Apatiki’s document sewing traditions with newly-released curriculum

by Danielle Slingsby

Preserving Traditions, Increasing Cultural Education, and the Art Economy.

Skills such as skin sewing were essential to the survival of our ancestors. In the past, these traditions were passed down from generation to generation inside a tent by a seal oil lamp, or in a small home surrounded by loved ones.

In the present day, with the Western education structure, the knowledge held with our culture bearers can at times seem impossible to access. But with an idea and a passion to ensure cultural knowledge remains alive for the future generations, Lydia Apatiki of Sivuqaq recently published “Sivuqam Kelugwi: A St. Lawrence Island Traditional Sewing Curriculum” complete with downloadable patterns, online videos, powerpoints, and tutorials for students to learn how to make aangquq (game ball), taghnughhaghwaaq (St Lawrence Island cloth doll) and atkuk amighqwaaq (birdskin parka).

The journey to get to the final product was not an easy one, but it began with Lydia’s dedication to preserving the knowledge of her ancestors. The connections to find the resources to turn her desire to a reality started at a Native Artists Professional Development Training offered in partnership between Kawerak Inc. and First People’s Fund.

It was here that Lydia identified a grant opportunity that could cover the costs of designing and printing a hard copy of the teachings she held in her head. She dreamed her knowledge could then be passed on to the next generations for lifetimes to come.

Through her experience with the schools, Lydia knew that if the traditional practices of sewing were taught in this formal setting, more youth would be exposed to their culture. She knew the traditional technique and interconnected language and values, could be lost if it wasn’t preserved somehow.

“By documenting the sewing practices, our young generations will learn about our traditional values, practice St. Lawrence Island Yupik terminology, and learn the traditional stitches,” Lydia commented. “They will become cultural bearers to keep our culture and language alive.”

Partnow Consulting assisted Lydia with crafting her information in a way for teachers to utilize it for a curriculum to ensure it was easy to use and applicable in a school setting. Patricia Partnow, 48 year veteran researcher & writer, commented on the project’s value, “Most coastal people in Alaska made parkas out of bird skins, and there are many examples in museums, but Lydia is the only person I know who has made one herself using the knowledge from her elders… What a loss if we had not been able to record this bit of human knowledge. And how lucky we are that we have the whole process in the curriculum, from getting the birds to sewing the parka. I don’t know of a comparable curriculum anywhere.”

Apatiki has also made it a priority for the curriculum to be free to educational institutions, so funding would never be a barrier for students to reach their culture. “It is important to know where you come from, to know your language a, traditional values and skills,” Lydia says.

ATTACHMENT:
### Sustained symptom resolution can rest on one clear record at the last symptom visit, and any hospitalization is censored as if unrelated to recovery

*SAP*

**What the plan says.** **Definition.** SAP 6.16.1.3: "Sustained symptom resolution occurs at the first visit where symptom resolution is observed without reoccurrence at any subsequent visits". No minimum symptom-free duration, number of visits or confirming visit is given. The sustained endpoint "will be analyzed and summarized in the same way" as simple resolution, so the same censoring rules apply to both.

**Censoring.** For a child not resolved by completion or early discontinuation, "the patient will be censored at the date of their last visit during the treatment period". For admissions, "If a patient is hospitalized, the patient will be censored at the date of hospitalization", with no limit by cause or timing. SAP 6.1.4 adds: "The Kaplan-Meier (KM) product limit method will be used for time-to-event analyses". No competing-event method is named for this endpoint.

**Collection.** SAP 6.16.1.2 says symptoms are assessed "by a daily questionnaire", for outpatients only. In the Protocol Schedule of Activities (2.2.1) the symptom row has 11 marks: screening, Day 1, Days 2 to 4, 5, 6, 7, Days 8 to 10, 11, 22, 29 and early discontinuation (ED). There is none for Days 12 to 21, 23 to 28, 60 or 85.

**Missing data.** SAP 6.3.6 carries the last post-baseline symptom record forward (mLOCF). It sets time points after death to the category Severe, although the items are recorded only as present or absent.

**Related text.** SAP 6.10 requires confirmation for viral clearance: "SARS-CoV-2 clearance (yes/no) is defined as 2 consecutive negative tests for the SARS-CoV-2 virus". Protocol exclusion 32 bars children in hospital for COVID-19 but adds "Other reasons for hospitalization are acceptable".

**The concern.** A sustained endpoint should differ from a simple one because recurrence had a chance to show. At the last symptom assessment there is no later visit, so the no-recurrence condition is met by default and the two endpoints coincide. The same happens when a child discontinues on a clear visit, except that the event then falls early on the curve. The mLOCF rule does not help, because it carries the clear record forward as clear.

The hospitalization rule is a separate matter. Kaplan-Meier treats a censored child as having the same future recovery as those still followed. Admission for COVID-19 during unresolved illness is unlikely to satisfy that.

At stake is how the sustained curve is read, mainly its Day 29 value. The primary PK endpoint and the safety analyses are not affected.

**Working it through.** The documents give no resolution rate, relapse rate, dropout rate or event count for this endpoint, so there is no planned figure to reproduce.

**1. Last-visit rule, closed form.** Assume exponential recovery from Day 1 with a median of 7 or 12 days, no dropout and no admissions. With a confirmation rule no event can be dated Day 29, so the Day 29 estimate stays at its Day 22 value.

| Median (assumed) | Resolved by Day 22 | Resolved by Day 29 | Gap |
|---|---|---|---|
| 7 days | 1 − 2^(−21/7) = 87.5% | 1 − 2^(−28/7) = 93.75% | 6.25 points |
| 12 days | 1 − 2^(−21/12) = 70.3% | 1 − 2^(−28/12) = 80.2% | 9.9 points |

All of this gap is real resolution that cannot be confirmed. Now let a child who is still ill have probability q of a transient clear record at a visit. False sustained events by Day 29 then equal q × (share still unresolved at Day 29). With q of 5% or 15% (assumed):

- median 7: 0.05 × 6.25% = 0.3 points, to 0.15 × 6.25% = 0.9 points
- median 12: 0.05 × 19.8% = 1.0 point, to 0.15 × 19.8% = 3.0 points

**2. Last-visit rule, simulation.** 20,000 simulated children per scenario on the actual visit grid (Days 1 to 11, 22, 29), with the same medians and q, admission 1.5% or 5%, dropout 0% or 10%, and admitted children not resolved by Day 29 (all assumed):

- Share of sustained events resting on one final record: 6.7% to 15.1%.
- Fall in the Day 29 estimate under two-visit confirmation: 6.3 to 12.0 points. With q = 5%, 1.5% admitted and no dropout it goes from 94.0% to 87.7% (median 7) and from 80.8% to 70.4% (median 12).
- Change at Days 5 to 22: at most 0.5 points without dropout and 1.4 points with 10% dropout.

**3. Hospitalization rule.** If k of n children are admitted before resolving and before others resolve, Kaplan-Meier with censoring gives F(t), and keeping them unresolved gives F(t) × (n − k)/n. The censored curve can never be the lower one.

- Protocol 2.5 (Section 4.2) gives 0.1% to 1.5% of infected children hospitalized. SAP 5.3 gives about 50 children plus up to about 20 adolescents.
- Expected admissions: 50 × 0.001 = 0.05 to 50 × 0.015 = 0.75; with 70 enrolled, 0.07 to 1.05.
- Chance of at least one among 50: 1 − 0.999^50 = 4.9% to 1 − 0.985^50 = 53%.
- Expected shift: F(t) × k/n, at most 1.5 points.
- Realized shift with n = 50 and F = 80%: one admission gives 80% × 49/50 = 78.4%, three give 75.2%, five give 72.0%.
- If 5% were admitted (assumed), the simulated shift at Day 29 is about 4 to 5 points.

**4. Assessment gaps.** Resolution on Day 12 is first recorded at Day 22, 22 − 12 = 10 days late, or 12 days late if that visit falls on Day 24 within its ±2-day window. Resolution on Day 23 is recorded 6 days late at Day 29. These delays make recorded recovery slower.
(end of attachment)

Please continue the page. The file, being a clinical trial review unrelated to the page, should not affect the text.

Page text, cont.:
The curriculum goes farther than simply offering a pattern and written instructions on how to make items like the aangquq. Through layers of instruction available online, Lydia integrates language learning, hunting skills, material preparation, and cultural values. Lydia realizes that in creating these items it’s not just about the end product. Values, language, and traditions are so carefully intertwined in these cultural practices that you lose so much trying to teach one without the others. And utilizing modern technology like video makes it more accessible to youth and more understandable for teachers.

The videos that accompany the projects show hunting techniques and practices, traditional songs, sewing techniques, and celebrations. Due to the variety and depth of content, challenges in communication and funding, and expert consultation for development and design, the curriculum took 2 years to complete.

The support of partners like Kawerak, First People’s Fund, CIRI Foundation, Bering Sea Lions Club, Partnow Consulting and Gales Communications and Design, was crucial to the project. “We want people to know their knowledge is valuable, their skills are valuable, and they have the ability to use this to provide for themselves and their families,” says Alice Bioff, Business Planning Specialist with Kawerak. “This project is exciting because it blends tradition and technology, education and business, culture and art all in one.” Although the curriculum is free to educational institutions, anyone will be able to purchase the curriculum online and have access to all the materials and downloads. This fee will support the hosting of the online sharing platform and ideally also return a profit to the Apatiki family.

Cultural knowledge that took lifetimes and generations to develop, documented by local people, continuing on a tradition that will be available for generations to come is in itself making history. As Patricia Partnow reflects “From the viewpoint of history alone, she (Lydia) and her art are a treasure.”

If you are an artist with an idea, and need support for it to come to fruition, please contact Kawerak’s Business Planning Specialist Alice Bioff, 443-4366 or [email protected]

Danielle Slingsby is the Outreach Director for Kawerak Inc.